We anticipated sanding would generate a cloud of noxious dust and stream of paint chips so we taped up all the openings to the bilge and cabin area.  I also donned the protective gear.  About four hours of sanding per locker over a two day period and the area is now ready for painting.
We hope that this project does not delay our departure - yes we are still planning on spending the summer traveling aboard.  Waiting on contractors for components of the gallows and bimini project continues to push back our departure date. Greg from Paradise Welding is scheduled complete the polishing of the new welds on the stern rails and deliver the tubing for the bimini tomorrow.  Due to delays with the canvas shop we are now exploring the possibility of making our own hard top for the bimini rather than continue to sit at the mercy of someone else's schedule.

Tuesday, June 1, 2010

Hanging the gallows

We hung the gallows today!
The act of hanging the gallows, drilling the final four bolt holes and tightening down the bolts, was not a challenging task.  The satisfaction of installing the finished product and nearing the completion of a project started two months ago is a feeling to be relished.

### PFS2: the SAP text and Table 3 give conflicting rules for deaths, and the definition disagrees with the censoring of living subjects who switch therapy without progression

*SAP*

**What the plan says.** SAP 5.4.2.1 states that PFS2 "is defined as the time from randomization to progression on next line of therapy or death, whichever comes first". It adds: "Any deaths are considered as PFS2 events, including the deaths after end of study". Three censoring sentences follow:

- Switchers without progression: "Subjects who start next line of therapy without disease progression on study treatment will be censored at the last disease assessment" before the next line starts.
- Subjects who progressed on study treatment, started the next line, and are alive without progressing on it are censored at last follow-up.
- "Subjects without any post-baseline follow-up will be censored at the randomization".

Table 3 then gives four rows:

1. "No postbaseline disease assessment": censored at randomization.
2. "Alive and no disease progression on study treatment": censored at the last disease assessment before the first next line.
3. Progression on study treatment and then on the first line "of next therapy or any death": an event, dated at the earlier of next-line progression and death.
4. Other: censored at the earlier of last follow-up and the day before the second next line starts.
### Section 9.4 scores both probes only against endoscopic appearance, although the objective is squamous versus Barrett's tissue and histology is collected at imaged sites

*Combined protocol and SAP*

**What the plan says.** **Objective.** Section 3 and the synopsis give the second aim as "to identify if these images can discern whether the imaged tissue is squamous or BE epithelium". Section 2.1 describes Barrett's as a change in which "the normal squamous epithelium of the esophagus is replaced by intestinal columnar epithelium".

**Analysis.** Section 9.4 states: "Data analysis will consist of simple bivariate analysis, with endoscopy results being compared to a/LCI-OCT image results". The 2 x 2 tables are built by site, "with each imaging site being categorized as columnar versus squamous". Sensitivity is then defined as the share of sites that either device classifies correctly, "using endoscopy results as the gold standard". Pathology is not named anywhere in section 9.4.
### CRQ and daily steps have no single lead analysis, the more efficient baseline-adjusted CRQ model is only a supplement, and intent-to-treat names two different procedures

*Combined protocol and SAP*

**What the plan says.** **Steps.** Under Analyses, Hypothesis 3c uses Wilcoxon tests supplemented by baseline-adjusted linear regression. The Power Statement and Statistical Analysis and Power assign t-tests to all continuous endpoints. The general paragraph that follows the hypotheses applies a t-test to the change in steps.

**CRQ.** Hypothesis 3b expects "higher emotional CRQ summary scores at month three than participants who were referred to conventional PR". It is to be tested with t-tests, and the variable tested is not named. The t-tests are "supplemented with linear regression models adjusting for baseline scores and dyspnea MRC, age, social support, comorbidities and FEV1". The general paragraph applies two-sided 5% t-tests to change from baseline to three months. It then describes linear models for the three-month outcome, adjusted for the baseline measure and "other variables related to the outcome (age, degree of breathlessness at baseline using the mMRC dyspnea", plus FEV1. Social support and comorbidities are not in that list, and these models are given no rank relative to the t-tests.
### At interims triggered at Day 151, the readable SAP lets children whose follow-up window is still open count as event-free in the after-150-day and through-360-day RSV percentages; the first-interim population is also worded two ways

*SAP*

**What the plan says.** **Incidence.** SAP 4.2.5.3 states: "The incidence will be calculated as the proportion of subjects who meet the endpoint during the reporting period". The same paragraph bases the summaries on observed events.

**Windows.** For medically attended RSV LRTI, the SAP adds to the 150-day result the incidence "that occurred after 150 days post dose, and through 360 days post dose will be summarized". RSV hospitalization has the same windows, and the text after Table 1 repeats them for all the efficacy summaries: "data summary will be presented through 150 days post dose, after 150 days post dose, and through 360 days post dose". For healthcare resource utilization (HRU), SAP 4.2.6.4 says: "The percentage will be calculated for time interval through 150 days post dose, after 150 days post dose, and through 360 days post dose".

Note in the image above the stern rails originally ended at stanchion (vertical post) that slopes aft.  We added the forward section as bracing for the gallows.  This has the added benefit of providing more security in the cockpit and a great backrest when sitting atop the cockpit combing. There are still lingering aspects of project - polish the new welds and possibly purchase/create some leather covers for the cradle sections of the gallows.

In the images above and below the dodger is missing since we are continuing to refinish the wood on deck. 

To me the gallows looks much larger with the dodger absent.  We did complete all the brightwork this afternoon and plan to reinstall the dodger tomorrow.  I'll post a set of pre  & post gallows images once the dodger returns to the picture.

Monday, May 31, 2010

Completion of the generator storgage box!

The threat of rains deterred us from applying the final coat of finish to the exterior wood.  So what to do when the rains threaten?